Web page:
I started a Princess battle at preschool - Page 12 - Mothering Forums

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#331 of 331 Old 10-25-2007, 09:55 PM
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Actually, you can become an actual princess, title and lands and everything, through that "American Princess" reality show on We. Not that I'm suggesting that show is a model for female empowerment, mind you.

But I wanted to respond to this:

I see what you are saying, except that we already practice many "acceptable" restrictions of commercial speech to children (tobacco, alcohol, pornography). Do you think these are unacceptably censorious as well? What would be the difference?
Restricting childrens' access to these things is actually written into law. I think, generally, that limiting access to things that are not regulated by law is where the line is crossed into censorship.

And of course other kinds of clothing are also prohibited (eg clothing with sexual/racist/homophobic phraseology). Do you find regulating these unacceptable?
Arguably some of this falls under obscenity regulations, as well. But no, I don't object to regulating hate speech. Hate speech is a directed, pejorative attack on a person or group of people. Cinderella and Spiderman are not.

Do you find it censorious to prohibit or restrict soda and junk food at school?
I have a very specific position on this, which I am happy to have the opportunity to share. I think it's absolutely fine for schools to be limited in terms of what they provide as part of their food service. I don't see how it serves the community at all for schools to spend their limited funds on Dr. Pepper and Hershey bars. However, I think that it would indeed be wrong and arguably a violation of civil rights for schools to regulate what individual students can bring in their brown-bag lunches (barring a deadly peanut allergy in the school or some other issue of immediate danger). So yes, I would see that as censorious in a similar way to the princess/superhero ban.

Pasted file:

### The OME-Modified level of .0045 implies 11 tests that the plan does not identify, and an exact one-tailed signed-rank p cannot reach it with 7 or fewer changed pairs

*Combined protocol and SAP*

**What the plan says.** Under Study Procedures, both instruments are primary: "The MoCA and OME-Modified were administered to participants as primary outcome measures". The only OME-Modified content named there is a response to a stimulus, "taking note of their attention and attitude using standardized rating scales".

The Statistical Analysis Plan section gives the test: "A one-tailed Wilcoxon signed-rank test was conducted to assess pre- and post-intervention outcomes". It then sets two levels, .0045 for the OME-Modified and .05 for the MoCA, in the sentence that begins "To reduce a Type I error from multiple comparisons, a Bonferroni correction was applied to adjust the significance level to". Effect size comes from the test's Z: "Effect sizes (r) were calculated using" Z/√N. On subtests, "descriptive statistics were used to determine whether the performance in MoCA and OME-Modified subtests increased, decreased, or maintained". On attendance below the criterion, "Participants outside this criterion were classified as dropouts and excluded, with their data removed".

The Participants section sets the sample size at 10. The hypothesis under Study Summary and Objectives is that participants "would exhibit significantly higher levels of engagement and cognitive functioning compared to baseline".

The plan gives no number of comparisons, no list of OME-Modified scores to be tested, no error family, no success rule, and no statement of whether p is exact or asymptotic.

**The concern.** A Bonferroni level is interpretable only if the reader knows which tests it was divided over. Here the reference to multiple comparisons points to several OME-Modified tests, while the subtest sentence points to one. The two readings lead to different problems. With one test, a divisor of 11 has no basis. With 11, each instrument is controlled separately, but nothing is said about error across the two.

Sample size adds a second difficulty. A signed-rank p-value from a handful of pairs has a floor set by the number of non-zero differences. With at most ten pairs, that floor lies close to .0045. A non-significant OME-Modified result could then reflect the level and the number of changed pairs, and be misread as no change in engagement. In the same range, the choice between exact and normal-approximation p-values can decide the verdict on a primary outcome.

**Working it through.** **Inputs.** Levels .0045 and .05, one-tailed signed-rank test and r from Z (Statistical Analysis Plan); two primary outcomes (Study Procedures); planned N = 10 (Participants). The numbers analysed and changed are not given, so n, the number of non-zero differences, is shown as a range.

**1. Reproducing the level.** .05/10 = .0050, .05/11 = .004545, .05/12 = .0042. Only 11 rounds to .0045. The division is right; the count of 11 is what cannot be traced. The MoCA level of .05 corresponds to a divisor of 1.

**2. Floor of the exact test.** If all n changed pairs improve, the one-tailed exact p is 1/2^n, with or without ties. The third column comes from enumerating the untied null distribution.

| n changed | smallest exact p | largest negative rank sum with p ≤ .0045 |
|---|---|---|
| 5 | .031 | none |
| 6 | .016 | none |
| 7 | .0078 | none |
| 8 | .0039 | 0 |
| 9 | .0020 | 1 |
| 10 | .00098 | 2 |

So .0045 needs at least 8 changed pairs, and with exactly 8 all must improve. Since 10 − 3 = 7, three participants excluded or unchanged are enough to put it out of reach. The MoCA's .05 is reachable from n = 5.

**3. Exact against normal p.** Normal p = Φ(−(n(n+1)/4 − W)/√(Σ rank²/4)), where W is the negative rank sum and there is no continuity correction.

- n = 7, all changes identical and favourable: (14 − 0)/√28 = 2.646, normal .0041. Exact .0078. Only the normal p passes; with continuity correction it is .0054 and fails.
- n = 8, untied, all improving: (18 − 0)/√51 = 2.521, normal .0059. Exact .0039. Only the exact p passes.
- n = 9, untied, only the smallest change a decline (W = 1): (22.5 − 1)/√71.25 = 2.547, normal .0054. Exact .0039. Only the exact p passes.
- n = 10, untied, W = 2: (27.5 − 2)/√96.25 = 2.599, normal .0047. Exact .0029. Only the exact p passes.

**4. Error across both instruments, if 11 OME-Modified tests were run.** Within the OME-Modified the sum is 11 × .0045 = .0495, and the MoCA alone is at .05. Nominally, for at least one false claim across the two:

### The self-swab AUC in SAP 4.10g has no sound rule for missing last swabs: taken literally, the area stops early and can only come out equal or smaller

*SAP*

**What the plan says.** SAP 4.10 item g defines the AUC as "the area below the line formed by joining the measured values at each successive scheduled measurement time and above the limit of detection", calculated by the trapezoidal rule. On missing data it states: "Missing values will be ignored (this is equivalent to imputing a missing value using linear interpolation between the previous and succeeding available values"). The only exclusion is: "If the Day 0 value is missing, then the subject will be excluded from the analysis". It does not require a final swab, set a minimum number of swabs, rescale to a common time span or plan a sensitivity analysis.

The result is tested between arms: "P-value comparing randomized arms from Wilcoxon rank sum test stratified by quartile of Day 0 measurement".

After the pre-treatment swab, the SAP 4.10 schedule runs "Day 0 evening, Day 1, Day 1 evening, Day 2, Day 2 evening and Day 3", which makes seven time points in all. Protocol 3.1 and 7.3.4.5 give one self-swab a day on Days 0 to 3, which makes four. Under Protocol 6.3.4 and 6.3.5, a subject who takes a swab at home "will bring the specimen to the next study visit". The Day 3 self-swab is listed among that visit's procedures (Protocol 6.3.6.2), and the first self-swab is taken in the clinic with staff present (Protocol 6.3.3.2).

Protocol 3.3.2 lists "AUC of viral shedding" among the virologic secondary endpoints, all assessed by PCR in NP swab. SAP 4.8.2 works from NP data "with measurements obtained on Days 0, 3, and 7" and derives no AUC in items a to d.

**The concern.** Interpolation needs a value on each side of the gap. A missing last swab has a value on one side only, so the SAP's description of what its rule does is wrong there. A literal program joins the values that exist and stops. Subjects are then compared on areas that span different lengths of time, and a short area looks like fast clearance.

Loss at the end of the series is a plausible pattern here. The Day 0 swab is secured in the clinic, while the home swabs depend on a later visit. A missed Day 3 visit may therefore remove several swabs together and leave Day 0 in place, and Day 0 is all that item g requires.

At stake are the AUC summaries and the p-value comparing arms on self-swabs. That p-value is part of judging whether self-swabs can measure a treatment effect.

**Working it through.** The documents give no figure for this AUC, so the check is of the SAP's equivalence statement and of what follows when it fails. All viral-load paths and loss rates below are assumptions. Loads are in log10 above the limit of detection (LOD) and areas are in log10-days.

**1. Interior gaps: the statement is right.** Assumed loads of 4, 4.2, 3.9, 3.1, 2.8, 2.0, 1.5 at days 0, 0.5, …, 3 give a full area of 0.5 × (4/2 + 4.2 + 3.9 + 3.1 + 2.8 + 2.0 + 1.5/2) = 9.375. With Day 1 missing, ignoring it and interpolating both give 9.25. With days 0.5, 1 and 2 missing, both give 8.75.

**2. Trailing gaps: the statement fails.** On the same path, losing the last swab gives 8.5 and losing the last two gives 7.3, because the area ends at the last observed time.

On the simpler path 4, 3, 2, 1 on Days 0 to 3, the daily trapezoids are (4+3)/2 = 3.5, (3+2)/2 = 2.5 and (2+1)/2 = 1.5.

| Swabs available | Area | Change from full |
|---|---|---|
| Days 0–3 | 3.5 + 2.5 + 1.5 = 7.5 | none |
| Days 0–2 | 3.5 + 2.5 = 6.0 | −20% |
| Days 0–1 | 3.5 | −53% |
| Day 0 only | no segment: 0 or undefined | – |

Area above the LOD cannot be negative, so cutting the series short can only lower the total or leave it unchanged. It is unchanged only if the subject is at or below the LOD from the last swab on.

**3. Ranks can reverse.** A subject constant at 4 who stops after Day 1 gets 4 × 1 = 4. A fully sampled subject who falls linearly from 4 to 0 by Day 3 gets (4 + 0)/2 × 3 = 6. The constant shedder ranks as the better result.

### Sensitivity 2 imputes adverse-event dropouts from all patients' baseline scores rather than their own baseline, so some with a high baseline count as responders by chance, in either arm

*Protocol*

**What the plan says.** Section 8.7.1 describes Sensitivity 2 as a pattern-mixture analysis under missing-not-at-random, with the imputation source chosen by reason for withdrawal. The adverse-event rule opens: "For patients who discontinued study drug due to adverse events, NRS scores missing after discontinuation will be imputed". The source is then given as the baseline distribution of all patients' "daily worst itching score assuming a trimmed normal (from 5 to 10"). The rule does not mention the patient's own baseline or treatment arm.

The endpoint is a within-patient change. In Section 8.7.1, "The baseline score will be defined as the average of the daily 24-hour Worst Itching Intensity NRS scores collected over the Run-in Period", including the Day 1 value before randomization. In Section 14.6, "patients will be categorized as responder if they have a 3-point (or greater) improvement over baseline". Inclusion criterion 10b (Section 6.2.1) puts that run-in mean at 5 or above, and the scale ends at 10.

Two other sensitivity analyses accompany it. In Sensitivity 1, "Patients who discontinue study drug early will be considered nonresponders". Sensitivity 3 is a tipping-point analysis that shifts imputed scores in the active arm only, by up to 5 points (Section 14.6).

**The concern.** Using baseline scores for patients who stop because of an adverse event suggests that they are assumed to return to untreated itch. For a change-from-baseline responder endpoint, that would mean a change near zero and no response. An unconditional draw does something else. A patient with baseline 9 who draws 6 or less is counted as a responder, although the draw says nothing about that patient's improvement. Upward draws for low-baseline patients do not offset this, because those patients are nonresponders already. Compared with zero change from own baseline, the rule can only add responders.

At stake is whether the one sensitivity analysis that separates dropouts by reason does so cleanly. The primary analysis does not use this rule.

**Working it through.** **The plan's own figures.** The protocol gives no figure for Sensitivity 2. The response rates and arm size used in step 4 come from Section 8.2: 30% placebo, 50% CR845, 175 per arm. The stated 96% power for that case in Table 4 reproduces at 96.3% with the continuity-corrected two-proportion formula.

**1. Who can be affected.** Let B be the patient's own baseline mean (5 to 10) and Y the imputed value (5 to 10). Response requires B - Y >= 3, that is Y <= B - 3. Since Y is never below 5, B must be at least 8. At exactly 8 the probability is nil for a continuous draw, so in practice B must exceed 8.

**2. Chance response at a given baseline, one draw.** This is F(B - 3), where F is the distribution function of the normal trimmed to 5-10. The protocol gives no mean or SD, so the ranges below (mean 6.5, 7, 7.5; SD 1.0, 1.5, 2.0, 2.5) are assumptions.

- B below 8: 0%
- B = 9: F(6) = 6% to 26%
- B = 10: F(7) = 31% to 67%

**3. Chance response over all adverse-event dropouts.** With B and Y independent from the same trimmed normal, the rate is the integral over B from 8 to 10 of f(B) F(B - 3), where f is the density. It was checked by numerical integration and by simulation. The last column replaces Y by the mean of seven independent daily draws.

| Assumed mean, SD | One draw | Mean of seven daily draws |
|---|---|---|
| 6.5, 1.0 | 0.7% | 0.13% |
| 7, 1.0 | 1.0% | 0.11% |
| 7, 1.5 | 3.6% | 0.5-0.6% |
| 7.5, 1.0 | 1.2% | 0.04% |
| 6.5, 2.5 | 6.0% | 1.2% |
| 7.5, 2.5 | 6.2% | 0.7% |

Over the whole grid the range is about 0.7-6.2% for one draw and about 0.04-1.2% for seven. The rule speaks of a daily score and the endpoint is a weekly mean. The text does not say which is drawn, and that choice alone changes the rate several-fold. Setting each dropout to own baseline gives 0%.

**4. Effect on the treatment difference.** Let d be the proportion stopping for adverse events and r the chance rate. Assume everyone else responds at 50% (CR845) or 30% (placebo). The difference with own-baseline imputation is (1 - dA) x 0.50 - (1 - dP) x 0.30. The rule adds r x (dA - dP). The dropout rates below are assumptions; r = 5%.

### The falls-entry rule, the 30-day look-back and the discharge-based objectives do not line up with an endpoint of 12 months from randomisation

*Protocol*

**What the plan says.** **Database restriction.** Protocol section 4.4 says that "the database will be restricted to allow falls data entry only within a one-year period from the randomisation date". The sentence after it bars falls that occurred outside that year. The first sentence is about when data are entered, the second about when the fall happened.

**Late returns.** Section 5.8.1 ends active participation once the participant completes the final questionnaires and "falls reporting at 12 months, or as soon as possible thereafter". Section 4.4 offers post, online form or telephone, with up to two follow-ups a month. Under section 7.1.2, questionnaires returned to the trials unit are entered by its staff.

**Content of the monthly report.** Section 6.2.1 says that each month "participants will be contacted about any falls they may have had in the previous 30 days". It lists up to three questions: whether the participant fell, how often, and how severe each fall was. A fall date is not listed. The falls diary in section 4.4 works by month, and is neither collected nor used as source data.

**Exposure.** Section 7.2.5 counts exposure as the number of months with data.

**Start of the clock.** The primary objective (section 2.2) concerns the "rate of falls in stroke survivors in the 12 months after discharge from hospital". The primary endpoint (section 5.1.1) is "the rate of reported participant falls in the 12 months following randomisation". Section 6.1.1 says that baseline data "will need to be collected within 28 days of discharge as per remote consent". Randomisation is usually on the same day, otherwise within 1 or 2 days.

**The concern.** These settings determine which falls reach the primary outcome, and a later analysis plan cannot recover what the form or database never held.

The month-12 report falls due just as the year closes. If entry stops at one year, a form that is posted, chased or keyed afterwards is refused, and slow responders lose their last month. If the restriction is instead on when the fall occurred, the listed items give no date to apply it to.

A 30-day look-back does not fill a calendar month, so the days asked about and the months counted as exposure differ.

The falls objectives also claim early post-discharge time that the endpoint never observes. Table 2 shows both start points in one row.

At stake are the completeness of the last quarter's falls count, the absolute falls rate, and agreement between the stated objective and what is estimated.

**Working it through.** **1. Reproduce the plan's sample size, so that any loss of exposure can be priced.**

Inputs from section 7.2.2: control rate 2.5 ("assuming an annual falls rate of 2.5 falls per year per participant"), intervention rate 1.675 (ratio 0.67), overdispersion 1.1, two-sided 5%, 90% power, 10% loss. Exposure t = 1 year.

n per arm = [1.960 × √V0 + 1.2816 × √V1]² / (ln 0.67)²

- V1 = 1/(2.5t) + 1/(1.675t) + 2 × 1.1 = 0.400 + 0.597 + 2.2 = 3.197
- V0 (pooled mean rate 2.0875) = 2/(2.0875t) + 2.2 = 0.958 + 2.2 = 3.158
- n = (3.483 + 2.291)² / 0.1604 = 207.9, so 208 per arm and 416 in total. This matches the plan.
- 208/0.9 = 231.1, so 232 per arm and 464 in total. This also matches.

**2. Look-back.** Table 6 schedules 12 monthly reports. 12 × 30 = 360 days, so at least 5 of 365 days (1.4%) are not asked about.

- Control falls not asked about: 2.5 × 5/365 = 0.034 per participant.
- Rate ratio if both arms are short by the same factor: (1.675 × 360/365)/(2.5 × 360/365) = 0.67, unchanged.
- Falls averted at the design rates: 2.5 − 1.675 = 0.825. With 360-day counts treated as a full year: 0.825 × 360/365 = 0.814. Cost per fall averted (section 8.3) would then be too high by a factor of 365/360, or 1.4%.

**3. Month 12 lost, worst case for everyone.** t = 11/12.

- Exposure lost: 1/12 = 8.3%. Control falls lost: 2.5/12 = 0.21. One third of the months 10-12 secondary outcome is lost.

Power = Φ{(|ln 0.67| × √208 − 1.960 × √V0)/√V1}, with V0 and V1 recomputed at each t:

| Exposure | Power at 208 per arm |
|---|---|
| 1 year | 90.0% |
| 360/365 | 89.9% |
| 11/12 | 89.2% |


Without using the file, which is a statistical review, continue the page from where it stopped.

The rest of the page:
Is it censorious to prohibit military recruiters or their advertising in schools?
Yes. And I am not in favor of this war, not in the slightest. But if colleges and businesses can recruit, then so can the military.

Not everyone finds all of these unacceptable. Some will think some of these should be outright banned or tightly regulated. In my view all of these require a conversation between adults and some community-guideline-setting.

I find commercial speech on clothing and at school problematic because commercial speech aimed at children is everywhere, it's insidious (viral marketing slumber parties and product placement) and these days it's frequently tied to school funding (soda machines, bus radio, etc). And I think it's perfectly reasonable for a group of adults to come to the same conclusion and try to consensually create a tiny space in their childrens' lives that is ad-free.
OK, but it's actually the children's freedom that concerns me here, not the desires of the parents. Oh, I know, I'm just a free-speech, civil liberties nut--I voted in favor of providing the pill at our local middle school too. And I have gone on record at our city hall opposing the criminalization of skateboarding and possession of certain art supplies (which may or may be used for graffiti) by minors.

I just think kids have so few rights, so few avenues to express themselves without adult intervention. I hate that there seems to be this idea that the more we can lead/guide/limit their experiences when they're young, the better off they'll be when they're older. I'm afraid that the opposite is true.
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